Another playlist from The Atlantic for your weekend drive

With no young people in the house, a personal autopilot set to turning on the classical station WBJC-FM, 91.5, it’s great fun to have some new music landing in my lap.

The Atlantic Daily: An Hour of Music for Your Next Road Trip

Got wheels, America? The skyline calls—drive for an hour in any direction, with this playlist, and you’ll hit it.

JAMES PARKER APRIL 30, 2021

Record player using a tire of a car as the record
GETTY / THE ATLANTIC

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What do you need for a driving playlist? The fizz of the white line, the pull of the horizon, the tires beneath you slurping up the miles … You need forward momentum and you need space—expansiveness. You need regular beats and loads of deep repetition. Spiraling guitars. Engine-rumble. Pockets of dream. And because this is America you also need ZZ Top.

Health note: If you get stuck in traffic while listening to this playlist, turn it off. Its urgency and motive force are too great for a static situation. Turn it off, or you’ll go insane. Turn it off and repeat quietly to yourself, 15 or 20 times, this line from Brother Jack Kerouac of blessed memory:

You can’t live in this world but there’s nowhere else to go.

All right … traffic’s moving again. Turn the music back on. Crank it up.

Follow along on Spotify.


1. NEU!, “Hallogallo

A wonderful German band from the 1970s, NEU! was the great purveyor of motorik—onto this clipped, propulsive beat could be layered all manner of gorgeous melodic drift. Industrial-pastoral, you might say.

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2. Queens of the Stone Age, “Regular John

A very early cut from QOTSA, heavy and entranced, with Josh Homme’s voice floating in strange immateriality over a driving rhythmic undercarriage. Feel your chassis pulse.

3. The Chemical Brothers, “Surrender

Rave-era Brits at their most transported. Watch your speed as you listen to this. Be sure the vehicle does not levitate.

4. ZZ Top, “Jesus Just Left Chicago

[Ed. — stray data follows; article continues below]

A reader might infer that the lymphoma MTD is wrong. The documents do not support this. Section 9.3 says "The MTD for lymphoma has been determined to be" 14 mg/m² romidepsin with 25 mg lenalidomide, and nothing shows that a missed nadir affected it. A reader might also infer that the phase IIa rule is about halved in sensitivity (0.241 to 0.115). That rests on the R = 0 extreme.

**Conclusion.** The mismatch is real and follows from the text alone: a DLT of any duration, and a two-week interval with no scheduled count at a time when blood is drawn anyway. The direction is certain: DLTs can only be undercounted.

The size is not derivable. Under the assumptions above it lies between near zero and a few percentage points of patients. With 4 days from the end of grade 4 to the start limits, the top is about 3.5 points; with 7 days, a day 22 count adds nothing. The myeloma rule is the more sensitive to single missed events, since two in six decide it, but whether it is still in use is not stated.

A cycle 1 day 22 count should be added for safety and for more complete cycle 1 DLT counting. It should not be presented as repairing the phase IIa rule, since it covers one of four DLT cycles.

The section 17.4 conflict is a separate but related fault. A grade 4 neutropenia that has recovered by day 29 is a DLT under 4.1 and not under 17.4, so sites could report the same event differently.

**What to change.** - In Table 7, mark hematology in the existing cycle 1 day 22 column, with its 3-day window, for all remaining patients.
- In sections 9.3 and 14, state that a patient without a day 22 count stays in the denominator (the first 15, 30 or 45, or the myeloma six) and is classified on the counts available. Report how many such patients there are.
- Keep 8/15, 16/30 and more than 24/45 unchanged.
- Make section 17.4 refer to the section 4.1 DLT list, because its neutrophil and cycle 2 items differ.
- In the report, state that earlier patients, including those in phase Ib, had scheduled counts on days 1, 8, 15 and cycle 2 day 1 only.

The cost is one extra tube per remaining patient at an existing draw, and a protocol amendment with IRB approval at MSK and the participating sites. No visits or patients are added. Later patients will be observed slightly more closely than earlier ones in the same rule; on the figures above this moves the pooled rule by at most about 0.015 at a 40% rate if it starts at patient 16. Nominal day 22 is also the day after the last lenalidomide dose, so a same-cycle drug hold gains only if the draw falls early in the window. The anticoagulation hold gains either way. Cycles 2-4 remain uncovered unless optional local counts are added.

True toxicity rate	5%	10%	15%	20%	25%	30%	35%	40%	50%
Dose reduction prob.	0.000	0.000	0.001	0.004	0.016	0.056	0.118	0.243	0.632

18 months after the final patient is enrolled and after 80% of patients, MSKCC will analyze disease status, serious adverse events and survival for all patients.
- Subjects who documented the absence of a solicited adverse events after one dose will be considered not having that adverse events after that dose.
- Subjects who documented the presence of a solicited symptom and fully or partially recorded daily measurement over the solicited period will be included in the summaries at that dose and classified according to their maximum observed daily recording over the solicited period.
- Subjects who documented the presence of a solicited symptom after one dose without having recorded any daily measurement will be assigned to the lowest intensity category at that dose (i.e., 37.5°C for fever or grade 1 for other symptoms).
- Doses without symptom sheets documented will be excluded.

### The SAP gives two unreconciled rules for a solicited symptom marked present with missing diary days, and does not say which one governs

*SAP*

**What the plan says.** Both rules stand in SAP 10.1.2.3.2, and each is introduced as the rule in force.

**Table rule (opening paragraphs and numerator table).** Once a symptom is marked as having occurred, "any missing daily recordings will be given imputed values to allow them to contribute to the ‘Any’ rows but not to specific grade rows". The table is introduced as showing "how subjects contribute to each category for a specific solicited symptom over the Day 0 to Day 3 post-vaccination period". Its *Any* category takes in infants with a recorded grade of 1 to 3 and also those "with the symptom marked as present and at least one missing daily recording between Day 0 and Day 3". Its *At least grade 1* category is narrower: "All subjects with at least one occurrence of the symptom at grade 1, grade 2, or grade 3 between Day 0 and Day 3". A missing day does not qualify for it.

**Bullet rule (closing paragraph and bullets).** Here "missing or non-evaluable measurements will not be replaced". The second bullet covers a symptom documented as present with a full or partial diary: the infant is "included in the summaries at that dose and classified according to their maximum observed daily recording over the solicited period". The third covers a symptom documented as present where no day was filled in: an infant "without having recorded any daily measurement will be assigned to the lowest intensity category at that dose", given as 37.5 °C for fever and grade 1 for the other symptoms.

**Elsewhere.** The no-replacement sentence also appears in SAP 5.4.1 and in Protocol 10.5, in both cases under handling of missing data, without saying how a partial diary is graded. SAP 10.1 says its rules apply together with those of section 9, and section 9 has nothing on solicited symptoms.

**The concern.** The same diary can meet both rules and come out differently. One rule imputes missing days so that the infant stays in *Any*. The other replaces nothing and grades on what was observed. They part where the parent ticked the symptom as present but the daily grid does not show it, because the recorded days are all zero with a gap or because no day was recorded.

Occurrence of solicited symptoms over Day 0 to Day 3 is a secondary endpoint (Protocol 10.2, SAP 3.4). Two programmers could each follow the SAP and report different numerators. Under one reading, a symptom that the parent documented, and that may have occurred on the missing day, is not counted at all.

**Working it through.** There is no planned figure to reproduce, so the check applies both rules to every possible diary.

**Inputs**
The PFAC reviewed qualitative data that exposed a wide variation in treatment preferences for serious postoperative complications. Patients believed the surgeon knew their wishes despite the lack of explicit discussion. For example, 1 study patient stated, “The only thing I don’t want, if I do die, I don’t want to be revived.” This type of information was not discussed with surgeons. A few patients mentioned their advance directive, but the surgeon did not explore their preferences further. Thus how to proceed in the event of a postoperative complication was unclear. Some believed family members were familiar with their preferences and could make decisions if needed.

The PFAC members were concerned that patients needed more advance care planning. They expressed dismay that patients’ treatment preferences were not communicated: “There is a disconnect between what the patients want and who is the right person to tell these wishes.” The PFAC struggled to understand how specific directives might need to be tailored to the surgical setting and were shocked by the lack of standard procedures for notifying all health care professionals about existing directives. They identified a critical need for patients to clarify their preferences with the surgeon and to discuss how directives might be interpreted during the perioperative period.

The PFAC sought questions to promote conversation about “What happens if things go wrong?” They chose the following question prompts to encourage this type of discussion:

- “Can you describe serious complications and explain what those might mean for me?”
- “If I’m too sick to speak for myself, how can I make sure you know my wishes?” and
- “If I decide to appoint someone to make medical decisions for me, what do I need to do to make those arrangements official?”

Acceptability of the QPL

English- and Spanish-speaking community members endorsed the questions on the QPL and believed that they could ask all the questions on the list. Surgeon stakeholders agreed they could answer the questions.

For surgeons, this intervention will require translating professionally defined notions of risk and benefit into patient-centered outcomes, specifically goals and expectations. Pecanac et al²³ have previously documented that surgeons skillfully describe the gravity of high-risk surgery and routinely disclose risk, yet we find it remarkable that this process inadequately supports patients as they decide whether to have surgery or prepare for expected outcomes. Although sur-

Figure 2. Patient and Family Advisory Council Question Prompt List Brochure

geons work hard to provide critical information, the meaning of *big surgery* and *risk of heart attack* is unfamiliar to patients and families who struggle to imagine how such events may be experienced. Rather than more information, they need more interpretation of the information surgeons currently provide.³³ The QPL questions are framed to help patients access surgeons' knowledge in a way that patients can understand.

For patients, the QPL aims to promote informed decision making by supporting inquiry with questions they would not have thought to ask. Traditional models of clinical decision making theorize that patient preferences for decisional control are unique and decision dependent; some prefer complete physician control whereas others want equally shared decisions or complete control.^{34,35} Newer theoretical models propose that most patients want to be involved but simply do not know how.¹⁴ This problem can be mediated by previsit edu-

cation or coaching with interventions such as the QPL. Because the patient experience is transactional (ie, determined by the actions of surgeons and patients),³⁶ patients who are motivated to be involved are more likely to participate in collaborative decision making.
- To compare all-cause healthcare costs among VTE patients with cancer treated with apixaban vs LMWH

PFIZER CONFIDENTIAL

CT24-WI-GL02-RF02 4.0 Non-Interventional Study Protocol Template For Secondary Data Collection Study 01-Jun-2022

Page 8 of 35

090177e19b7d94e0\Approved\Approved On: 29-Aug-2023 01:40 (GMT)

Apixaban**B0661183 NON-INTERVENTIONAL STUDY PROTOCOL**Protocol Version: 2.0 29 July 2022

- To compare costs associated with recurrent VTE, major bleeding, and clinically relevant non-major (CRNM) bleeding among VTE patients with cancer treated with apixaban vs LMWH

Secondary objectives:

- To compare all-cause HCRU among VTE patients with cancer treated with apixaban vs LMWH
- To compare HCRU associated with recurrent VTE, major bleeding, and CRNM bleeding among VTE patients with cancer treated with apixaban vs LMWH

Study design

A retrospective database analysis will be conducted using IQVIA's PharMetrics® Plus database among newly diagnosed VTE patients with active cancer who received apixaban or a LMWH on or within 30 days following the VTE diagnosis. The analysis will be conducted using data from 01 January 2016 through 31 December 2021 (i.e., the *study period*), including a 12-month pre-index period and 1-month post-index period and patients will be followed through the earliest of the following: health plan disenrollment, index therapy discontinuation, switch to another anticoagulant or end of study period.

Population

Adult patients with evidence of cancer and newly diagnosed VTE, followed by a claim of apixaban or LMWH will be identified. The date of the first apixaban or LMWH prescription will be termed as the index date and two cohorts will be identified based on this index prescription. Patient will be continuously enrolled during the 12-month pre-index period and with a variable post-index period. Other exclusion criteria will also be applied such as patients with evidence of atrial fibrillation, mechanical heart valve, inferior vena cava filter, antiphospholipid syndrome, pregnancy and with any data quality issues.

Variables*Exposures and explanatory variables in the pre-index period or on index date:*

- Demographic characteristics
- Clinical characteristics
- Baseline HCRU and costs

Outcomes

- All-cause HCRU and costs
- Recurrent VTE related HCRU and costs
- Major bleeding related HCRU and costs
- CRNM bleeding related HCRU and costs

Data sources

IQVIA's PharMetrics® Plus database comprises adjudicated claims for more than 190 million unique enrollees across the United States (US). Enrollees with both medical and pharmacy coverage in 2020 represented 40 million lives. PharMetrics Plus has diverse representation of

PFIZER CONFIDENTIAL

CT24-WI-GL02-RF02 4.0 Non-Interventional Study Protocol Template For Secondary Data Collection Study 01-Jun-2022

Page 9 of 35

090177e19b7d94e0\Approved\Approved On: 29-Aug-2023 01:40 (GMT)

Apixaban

Tempo shift. It’s all in the lazy, coast-to-coast grandeur of those opening chords. Also the lines “Workin’ from one end to the other/ And all points in between.” That’s Jesus. That’s our guy.

5. Kacey Musgraves, “Slow Burn

Foot off the gas now. Delicious balladry. You can cruise; you can glide. A song all about not rushing it.

6. Boards of Canada, “Dayvan Cowboy

Now we’re deeply and wordlessly into it. Plangent guitars, delayed rushes of cymbal, and beauty rising like a heat shimmer off the top of your head. Turn to your passenger with tears in your eyes.

7. Herbie Mann, “Memphis Underground

A tucked-in horizontal groove and a playful flute create the conditions for one of the great American guitar solos—a progressively wilder, ever-more-blazing journey by the master Sonny Sharrock.

8. Endless Boogie, “New Pair of Shoes

These groggy, scowling veterans have found the sweet spot between Status Quo, the Stooges, and the above-featured NEU!. Their collective age is 207 (maybe), and their boogie, like the road, is truly endless.

9. Tinariwen, “Arhegh ad Annàgh

From the sands of the Sahara comes this sound, produced by a shifting collective of Tuareg musicians. “Desert blues,” the critics call it.

10. Taylor Swift, “Style

“Long drive/ Could end in burnin’ flames or paradise.” The stakes are always high with Taylor. Keep your wild eyes on the road.

11. Torche, “Restarter

This track, like so many things in life, should be four times as long. It loops; it roars; it turns and turns in a widening gyre. If you arrive at your destination while “Restarter” is playing, keep driving.


JAMES PARKER is a staff writer at The Atlantic and the author of Turned On.

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